Given the numbers were steady across all other age groups, this is grim enough, but estimates from The Resolution Foundation point to the pandemic leaving more than 10 times this number out of work. This is on top of the 800,000 people aged 16-24 who were not in education, employment or training before Covid-19 struck.
Although young people have been least susceptible to the virus itself, they will arguably be most impacted by its economic consequences on account of the fact that the under-25s were two and half times more likely than others to have been working in the parts of the economy that shut-down in March. Add to this the fact that many large companies have suspended their graduate intake programmes and the outlook is bleak for many.
It’s no surprise then that the Chancellor’s summer statement majored heavily on measures to help young jobseekers, with more incentives to recruit apprentices and support traineeships and the promise of temporary jobs through a new Kickstart scheme.
Will these measures be enough to prevent a whole generation being scarred by the effects of long-term unemployment, and will they help young people who were already struggling to make the transition into work, and who now risk being stuck at the back of an even longer queue?
Incentivising employers to create jobs is one part of the equation, but if young people aren’t equipped with the skills and confidence they need to be recruited, and then to be successful, the outcome could be doubly demoralising.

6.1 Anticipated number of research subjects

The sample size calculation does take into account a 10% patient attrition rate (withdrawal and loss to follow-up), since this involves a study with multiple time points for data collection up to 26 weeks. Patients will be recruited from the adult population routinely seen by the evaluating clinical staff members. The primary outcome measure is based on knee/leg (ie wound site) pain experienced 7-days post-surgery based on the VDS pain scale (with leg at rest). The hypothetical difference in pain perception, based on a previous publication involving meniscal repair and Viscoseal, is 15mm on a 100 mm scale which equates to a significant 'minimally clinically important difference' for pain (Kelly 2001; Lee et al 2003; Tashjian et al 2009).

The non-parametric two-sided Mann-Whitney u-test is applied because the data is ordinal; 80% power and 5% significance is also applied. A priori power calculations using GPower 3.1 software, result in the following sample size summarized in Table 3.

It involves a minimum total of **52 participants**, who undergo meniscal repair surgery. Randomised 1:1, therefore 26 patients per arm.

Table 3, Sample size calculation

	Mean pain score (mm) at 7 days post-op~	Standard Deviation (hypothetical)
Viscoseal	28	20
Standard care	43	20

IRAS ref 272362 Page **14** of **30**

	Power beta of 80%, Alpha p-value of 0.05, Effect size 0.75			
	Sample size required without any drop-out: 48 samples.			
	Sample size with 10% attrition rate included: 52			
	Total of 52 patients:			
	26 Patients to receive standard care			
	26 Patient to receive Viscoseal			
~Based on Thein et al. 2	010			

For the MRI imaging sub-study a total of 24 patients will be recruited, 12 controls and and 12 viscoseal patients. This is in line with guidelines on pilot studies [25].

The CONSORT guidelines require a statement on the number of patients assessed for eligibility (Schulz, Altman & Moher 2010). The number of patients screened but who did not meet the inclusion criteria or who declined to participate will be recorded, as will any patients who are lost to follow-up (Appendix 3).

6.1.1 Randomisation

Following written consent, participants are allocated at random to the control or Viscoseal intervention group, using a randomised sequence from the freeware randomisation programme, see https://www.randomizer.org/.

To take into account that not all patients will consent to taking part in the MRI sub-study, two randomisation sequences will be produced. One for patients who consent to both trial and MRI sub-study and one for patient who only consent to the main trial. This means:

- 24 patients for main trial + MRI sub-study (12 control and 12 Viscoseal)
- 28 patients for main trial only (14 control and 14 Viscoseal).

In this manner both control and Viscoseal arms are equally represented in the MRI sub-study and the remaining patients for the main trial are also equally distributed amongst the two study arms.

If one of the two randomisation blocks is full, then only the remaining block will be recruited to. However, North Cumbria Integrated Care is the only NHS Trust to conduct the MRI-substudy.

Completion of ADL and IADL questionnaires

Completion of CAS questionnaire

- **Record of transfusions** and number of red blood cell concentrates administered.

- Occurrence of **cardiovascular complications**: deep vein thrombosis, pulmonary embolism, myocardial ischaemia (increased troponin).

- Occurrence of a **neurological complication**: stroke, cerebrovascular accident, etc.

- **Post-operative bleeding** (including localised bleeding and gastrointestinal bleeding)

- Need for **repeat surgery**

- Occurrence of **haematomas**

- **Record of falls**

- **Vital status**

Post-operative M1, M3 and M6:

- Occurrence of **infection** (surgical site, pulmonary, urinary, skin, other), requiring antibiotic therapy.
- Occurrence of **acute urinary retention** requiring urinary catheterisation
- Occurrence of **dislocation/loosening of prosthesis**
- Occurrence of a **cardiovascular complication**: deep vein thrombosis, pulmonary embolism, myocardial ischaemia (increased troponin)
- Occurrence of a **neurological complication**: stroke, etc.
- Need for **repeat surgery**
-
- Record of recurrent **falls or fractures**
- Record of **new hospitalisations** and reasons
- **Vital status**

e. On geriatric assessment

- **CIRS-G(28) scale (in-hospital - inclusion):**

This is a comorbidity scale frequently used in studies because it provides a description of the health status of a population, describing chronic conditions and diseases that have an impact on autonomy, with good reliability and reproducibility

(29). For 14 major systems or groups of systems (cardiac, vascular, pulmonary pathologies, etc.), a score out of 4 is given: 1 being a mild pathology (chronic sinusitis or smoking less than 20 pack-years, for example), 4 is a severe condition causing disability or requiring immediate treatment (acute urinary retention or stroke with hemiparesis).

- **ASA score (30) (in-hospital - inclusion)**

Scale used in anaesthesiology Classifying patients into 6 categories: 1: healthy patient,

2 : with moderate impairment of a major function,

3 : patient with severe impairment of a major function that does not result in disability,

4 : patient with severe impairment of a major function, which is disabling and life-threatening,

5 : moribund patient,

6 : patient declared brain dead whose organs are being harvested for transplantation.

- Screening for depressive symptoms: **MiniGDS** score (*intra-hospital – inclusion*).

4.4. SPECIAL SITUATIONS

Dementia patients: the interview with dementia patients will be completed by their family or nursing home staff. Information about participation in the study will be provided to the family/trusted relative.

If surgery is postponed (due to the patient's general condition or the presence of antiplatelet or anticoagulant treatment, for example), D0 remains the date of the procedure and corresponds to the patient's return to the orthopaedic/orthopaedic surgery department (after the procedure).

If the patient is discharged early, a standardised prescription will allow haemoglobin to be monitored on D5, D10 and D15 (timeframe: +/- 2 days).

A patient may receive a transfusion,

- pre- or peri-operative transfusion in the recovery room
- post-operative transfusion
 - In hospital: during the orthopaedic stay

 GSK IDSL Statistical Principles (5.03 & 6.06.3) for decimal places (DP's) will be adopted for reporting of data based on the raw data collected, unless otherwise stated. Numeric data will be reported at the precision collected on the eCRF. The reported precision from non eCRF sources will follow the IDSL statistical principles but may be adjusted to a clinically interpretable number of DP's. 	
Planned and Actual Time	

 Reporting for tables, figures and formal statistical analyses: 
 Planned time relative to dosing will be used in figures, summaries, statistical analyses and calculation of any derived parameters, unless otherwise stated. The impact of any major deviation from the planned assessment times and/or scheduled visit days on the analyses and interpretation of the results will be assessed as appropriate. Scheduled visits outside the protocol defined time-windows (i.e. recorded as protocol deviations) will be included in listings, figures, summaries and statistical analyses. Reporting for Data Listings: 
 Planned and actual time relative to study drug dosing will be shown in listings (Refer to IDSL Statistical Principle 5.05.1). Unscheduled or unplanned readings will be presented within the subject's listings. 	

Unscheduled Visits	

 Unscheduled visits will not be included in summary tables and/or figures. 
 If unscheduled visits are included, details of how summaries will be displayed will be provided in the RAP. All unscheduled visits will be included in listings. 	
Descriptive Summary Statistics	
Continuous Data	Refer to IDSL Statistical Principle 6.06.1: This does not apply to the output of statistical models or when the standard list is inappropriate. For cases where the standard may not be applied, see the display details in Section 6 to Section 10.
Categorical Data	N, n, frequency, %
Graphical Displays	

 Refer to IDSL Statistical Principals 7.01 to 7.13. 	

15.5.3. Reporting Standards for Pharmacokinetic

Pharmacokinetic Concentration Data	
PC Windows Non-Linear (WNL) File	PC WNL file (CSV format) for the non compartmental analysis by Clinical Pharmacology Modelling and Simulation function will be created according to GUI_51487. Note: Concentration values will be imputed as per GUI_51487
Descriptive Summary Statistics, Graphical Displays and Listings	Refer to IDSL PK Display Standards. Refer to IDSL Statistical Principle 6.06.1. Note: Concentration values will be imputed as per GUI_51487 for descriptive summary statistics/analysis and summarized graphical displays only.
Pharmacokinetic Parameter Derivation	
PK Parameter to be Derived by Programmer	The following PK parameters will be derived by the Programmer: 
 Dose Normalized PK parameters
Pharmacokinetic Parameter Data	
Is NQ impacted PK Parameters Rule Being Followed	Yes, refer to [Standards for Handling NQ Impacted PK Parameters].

This support seems to be lacking in the schemes announced so far, which will completely bypass those young people not in the Universal Credit system. Given the collective experience we have of what works in supporting those furthest away from the labour market, this is a major oversight. A report published this week looking at the lockdown experiences of young unemployed people supported by Groundwork’s Progress programme in Coventry and Warwickshire, highlights the value participants place on mentoring and coaching to help them reach their goal. Supportive conversations and daily tasks have helped participants stay positive and motivated while in isolation, even though the prospects of finding a job have receded and mental health issues have, for many, come to the fore.
One way to fix this is to ensure the Kickstart scheme is attractive and accessible to employers more likely to provide this wraparound support – charities, social enterprises and community businesses - and enable them to apply for top-up funds for recruiting young people facing more significant barriers. Funds could be used to engage expert youth support organisations to provide coaching in work and at home, helping young employees make the most of their opportunity and signposting to other specialist services. Not only will this level the playing field for those young people likely to be overlooked by employers, it will also help stimulate new economic activity in our most disadvantaged communities – which are precisely the areas that have been hardest hit by the pandemic.
Ensuring the investment of public funds brings with it additional social value is now standard practice when building roads, schools and hospitals. We should apply the same principle to the task of rebuilding our broken economy.
Graham Duxbury is chief executive of Groundwork UK